Wednesday, October 22, 2014

Crybaby Bridge

I had scarcely made it home, wet with rain,
shivering, cold,
when my lover's longed for steps
creaked across the porch.
Hurriedly, I dried my eyes,
smoothed my hair, grabbed the wine;
then, took a breath and took my time
strolling to the door.

I'd met him not that long ago,
but it was before I'd begun to show,
and his travels quickly took him
safely far away.
So, he never saw the belly.
I never felt the need to tell him
that another man had had me
and had me in the family way.

He's a gentleman of quality;
wealthy and above me.
No trick with a mewling bastard
could ever wear his ring.
So I hid myself away
from prying eyes; no one could say
that I was anything less than a lady
or hint at impropriety.

I labored and delivered
all alone in early winter.
Christmas brought his letter;
he'd return on New Year's Eve.
Infant at my breast,
I counted myself blessed
that I'd get what I deserved - the best!
Just like I'd dreamed.

But what of my mistake?
I knew he'd never take
me and some farmboy's leavings
to his mansion on the hill.
Should I weep and beg forgiveness,
or, knowing there's no witness,
should I resolve this ugly business
in whatever way I will?

I waited for a wicked night
to keep all ears and eyes inside,
and when the countryside was quiet,
I took the ice kissed road
and made my way to rot wood bridge
just the other side of the ridge
took my sacrifice to the edge
and let it fall to the dark below.

Now, the future's at my door.
Everything I've waited for.
Nothing binds me anymore.
I slowly turn the knob.
But standing there instead
of my love is old Sheriff Ned;
hat pulled from his head, he says,
"I'm sorry for your loss.

Found your man's rig in a ditch
just t'other side of the ridge.
He was standing on the edge of the bridge;
I tried to talk him down.
But he didn't seem to hear me.
He kept hollering about a baby.
Then he jumped, and he went under
and, God bless the man, he drowned."

Of course, they ruled it suicide.
No one else heard a child that night,
and none was found though they dragged
the river edge to edge.
But late at night ever since
I went mad and he went in,
you can hear that brat wail witness
beneath Crybaby Bridge.

Process Note: Nearly every state has at least one Crybaby Bridge, it seems.  Versions vary, but the tale usually involves some sort of accident on the bridge that results in the death of a child.  The cries of the child can then be heard on dark, stormy nights, etc.  This is my take on the Crybaby story for Grapeling's prompt at Real Toads.

17 comments:

Sylvia K said...

This is gut/heart wrenching, MZ! You do know how to paint an amazing picture and I'm so glad you share.

an owl and a candle said...

This is one of the most potent poems I've ever read.

Yvonne Osborne said...

Ohhhh we kept me bent to the screen to the end. Potent and gut-wrenching as noted above. I have no more to say.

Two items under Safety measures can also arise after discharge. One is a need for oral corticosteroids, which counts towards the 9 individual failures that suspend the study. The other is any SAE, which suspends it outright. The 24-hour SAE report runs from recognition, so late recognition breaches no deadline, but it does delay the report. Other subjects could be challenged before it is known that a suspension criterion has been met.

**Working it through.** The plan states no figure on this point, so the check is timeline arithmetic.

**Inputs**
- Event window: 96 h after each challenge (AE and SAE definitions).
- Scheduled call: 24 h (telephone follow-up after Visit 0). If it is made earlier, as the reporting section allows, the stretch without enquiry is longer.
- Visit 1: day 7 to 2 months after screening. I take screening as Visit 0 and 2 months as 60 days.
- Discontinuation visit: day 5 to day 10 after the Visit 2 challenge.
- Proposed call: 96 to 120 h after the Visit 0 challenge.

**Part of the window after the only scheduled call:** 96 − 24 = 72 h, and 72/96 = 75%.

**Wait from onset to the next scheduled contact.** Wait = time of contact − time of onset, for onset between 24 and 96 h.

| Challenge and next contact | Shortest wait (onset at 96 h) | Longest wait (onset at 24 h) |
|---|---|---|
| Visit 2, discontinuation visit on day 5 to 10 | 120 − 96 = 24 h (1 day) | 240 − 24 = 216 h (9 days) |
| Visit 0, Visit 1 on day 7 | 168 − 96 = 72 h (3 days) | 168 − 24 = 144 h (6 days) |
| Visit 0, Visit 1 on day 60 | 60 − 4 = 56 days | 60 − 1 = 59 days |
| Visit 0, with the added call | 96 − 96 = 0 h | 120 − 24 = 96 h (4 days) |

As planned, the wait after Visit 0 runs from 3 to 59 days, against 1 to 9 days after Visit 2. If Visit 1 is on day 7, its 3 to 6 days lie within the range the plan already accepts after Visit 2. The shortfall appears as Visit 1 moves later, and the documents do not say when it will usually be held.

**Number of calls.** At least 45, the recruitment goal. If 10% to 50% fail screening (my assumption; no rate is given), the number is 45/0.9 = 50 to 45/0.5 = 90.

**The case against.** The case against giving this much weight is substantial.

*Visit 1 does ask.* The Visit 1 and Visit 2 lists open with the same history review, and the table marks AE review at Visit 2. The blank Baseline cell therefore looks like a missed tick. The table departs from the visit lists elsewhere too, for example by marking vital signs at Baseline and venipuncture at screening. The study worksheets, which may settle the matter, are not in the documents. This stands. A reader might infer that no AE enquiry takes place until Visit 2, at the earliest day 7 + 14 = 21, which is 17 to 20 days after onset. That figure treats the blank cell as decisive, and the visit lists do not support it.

Grandmother (Mary) said...

A sad tale of many generations of women

Sherry Blue Sky said...

Whoa! this is gripping and so full of tension, I havent yet started breathing. This would make a good short story or movie plot. Life is ironic in just this way. Tense, powerful writing, Mama Zen.

Susan said...

Wow! Horror multiplied! You tell a good story: rhyme, meter and all.

Fireblossom said...

Nice gal. You've written a helluva good story here, MZ.

Mark Kerstetter said...

Like a country song gone wrong. Very wrong.

Hannah said...

Amazing!! Mama Zen...you make it look so effortless! I LOVE what became of this for you. So many layers to this story - so very filling. :)

Hannah said...

Amazing!! Mama Zen...you make it look so effortless! I LOVE what became of this for you. So many layers to this story - so very filling. :)

Susie Clevenger said...

Oh my, this is so tragic/dark...great stuff!!

grapeling said...

oh, MZ, this is perfect. made me look up the Chieftain's song, The Long Black Veil, to which I'm now listening. thank you for adding your voice ~

Kerry O'Connor said...

I always find such tales of tangled fortune incredibly sad. Here my sympathy lies with the good man who tried to save an unknown baby from drowning, not for the heartless woman who threw it in.

Audrey Howitt aka Divalounger said...

Loved, loved this MZ!

blueoran said...

Words count, but sometimes tales count more ... I've save this for the third and final round of stories from the prompt, not expecting it at all and getting so richly rewarded. Hedgewtich's contribution is like a doppler to this one, excavating what was buried here. When this speaker's mouth opens, bones drop out: the magnitude's in the long reel of bad things done for imagined good ends. Crybaby Bridge is where they always start looking when the next child disappears. Great stuff.

Kim Nelson said...

Edgar Allen Poe. You. On Par.

Sioux said...

I'm so glad you went long on this one.

A chilling tale, well-told.